Joxerjen, allow me to add on a bit to that interesting post by SerqSekhet. And incidentally, I think you're on to something worthwhile here. Yeah, there are lots
of games about ancient Egypt, but come on...you can never have too many!
Anyway, according to the myth, when Isis gave birth to the infant Horus, she fled to the far north end of the Two Lands to hide him among the reeds and rushes of the marshy Lower Egypt, what we call the Delta today. Though Horus is generally depicted as a complete falcon or as a falcon-headed man when he is meant to be shown as an adult, as a child he is depicted as a...well, a child, a little boy. You see him in statuettes and amulets and reliefs as a very young nude child, finger to the mouth in the typical Egyptian art-pose for children, with some form of royal crown atop his head (the style of crown varies). And in fact, when the ancient Egyptians referred to Horus as a child, they called him Hor-Pa-Khered (hr-p3-khrd),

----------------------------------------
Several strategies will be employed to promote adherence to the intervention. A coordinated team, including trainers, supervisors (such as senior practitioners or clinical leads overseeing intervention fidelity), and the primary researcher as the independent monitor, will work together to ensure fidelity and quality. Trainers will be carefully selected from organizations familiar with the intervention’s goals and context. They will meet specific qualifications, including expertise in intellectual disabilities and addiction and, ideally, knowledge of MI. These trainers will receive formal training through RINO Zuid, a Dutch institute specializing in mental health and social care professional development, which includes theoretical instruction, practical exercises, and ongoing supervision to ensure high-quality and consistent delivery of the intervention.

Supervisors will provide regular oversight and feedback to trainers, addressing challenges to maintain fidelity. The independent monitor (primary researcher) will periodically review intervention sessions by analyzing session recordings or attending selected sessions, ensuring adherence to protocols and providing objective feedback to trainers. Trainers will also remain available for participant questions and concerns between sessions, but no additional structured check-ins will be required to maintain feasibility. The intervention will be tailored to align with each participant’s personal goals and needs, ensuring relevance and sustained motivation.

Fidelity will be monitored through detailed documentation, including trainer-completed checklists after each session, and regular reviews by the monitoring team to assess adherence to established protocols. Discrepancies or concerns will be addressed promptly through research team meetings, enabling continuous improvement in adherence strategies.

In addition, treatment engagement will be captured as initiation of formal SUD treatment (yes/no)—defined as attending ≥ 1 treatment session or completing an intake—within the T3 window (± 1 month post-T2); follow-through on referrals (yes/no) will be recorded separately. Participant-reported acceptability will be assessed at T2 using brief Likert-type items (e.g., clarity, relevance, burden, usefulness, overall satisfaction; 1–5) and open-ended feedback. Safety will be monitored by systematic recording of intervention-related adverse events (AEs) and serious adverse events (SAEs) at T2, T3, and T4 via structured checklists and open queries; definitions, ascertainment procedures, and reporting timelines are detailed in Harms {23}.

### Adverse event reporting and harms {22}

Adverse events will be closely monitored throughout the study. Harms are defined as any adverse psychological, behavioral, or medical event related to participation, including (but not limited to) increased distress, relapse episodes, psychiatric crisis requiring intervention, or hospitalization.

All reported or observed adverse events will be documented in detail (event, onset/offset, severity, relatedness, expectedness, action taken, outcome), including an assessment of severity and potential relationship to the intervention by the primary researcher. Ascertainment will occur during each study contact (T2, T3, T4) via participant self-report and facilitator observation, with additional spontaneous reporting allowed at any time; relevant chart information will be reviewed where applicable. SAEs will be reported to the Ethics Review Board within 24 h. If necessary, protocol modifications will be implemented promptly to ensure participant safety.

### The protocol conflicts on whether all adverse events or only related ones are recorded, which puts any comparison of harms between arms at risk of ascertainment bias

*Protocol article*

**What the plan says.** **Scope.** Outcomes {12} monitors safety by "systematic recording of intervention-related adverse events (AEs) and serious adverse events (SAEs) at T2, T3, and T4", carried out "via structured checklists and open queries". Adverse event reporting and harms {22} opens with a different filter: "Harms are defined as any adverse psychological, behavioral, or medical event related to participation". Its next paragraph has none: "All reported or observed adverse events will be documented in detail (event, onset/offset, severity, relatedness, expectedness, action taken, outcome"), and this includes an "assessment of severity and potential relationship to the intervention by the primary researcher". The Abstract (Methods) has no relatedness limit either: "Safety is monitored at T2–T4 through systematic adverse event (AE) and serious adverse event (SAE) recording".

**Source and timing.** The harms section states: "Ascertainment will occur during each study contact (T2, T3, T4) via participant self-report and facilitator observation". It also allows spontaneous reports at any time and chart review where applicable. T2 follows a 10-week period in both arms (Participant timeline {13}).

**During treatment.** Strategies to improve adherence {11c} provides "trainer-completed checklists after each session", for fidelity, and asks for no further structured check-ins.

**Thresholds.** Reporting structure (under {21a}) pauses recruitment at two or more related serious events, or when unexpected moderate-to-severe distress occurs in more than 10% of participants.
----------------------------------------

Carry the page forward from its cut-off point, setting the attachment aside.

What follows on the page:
which means "Horus-the-Child."
So for these early stages of Horus' life in your game, you might include such motifs as marshes and reeds, a small boy wearing a crown with his finger posed to his lips (in the nude or in a modest loincloth, whichever you prefer), a protective Isis always nearby, various acts of training to prepare the child for life, perhaps even a nasty Set lurking about in his attempts to locate this boy.